AFTERSHOKZ: What did it feel like when you found out you were going to the 2016 Olympic Games?
KATIE ZAFERES: It was a combination of relief, excitement, and disbelief! I was super aware of what an honor it is to represent the USA at the Olympics. I have always held Olympians at such a high pedestal and really had not considered that it was something I was capable of achieving until I became a triathlete and started working my way up in the world rankings. So to actually achieve a goal I hadn’t even had the audacity to dream of when I was little really opened up the realm of what I believe I am capable of.
AS: Walk us through a typical day of training for you.
KZ: With triathlon training, every day of the week looks pretty different for me. I train about 25 hours a week, but there are some days where I have as little as 2 hours of training and others that are up to 5 hours. I normally do two to three sessions each day and have 1-2 focus (hard) sessions on most days. I have a couple of recovery days built into the week, but they are considered active recovery. They are both days where I have legs off of running but will still have a swim, easy ride, and strength.
AS: How does training look different for the World Triathlon Series and the Olympic Games?
KZ: Training looks pretty similar for the World Triathlon Series compared to the Olympics Games. The main difference comes from preparing for the specific course. For instance, for the Tokyo Games, we have been doing a lot of heat prep because it is the norm for that time of the year to be really hot and humid. In addition, I will practice specific cornering and course flow for Tokyo. However, the substance of our training plan will remain quite similar to what we’ve done to prepare for the other World Triathlon Series races.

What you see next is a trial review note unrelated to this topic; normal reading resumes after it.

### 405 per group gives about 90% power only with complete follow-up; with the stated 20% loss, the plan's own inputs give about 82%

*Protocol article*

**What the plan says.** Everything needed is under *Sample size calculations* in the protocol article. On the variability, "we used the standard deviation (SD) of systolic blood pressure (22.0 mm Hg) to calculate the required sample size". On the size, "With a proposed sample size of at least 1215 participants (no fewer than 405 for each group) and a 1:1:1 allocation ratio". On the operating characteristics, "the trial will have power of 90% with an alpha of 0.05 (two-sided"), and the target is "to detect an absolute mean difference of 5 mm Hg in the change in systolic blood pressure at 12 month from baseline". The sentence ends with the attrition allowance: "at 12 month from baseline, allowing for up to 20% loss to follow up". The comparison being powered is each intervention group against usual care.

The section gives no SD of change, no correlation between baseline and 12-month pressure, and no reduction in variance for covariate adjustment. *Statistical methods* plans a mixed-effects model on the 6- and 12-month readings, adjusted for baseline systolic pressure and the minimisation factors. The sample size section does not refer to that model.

AS: Do you have any good luck charms or superstitions that you use or do before a competition?
KZ: I travel with a few good luck charms. There are two Japanese charms that a fellow Japanese competitor, Juri Ide, gave to me after my bike crashes. I travel with them in my backpack and also two corks. One is a wine cork that a USA Triathlon coach had found on a walk before one of my races when I was in my first year of triathlon. He said that he thought it might be lucky, gave it to me before the race and I went on to win my first World Cup in Palamos, Spain. The other cork is a cork from a bottle of champagne that we celebrated with after I qualified for the 2016 Olympics.
AS: What does the 2021 season look like for you? Are you working towards another Olympic qualifier?
KZ: The 2021 season looks very similar to what the 2020 season was supposed to be. I’ll prepare to be ready to go for a World Triathlon Series race in early March. Then I will prepare for our qualifier since we believe our next qualifying race would be WTS Yokohama in May 2021. That will be my first focus race of the season (or A race) to try to automatically qualify for Tokyo. If all goes according to plan, I’ll continue to do a couple more WTS races and then really dial things in to get ready for Tokyo.
AS: What is the biggest obstacle/hurdle you’ve encountered in your training, and how have you overcome it?
KZ: The biggest obstacle/hurdle that I’ve encountered during my training is my mind. I found that it has been my mindset and lack of mental strategies that have limited my performance in the past. In order to overcome this, I’ve taken more ownership in learning mental strategies and educating myself through reading and listening to others. I have a greater awareness of my different tendencies in training, racing, and life in general. With this awareness, I am able to get the most out of my strengths, work more constructively with my weaknesses, and make sure that I don’t let my weaknesses overpower the strengths. I do all this with the assistance of an amazing support crew that includes my sports psychologist, coach, husband, and teammates (which are only a few of the crucial members).
Learn more about Katie Zaferes here.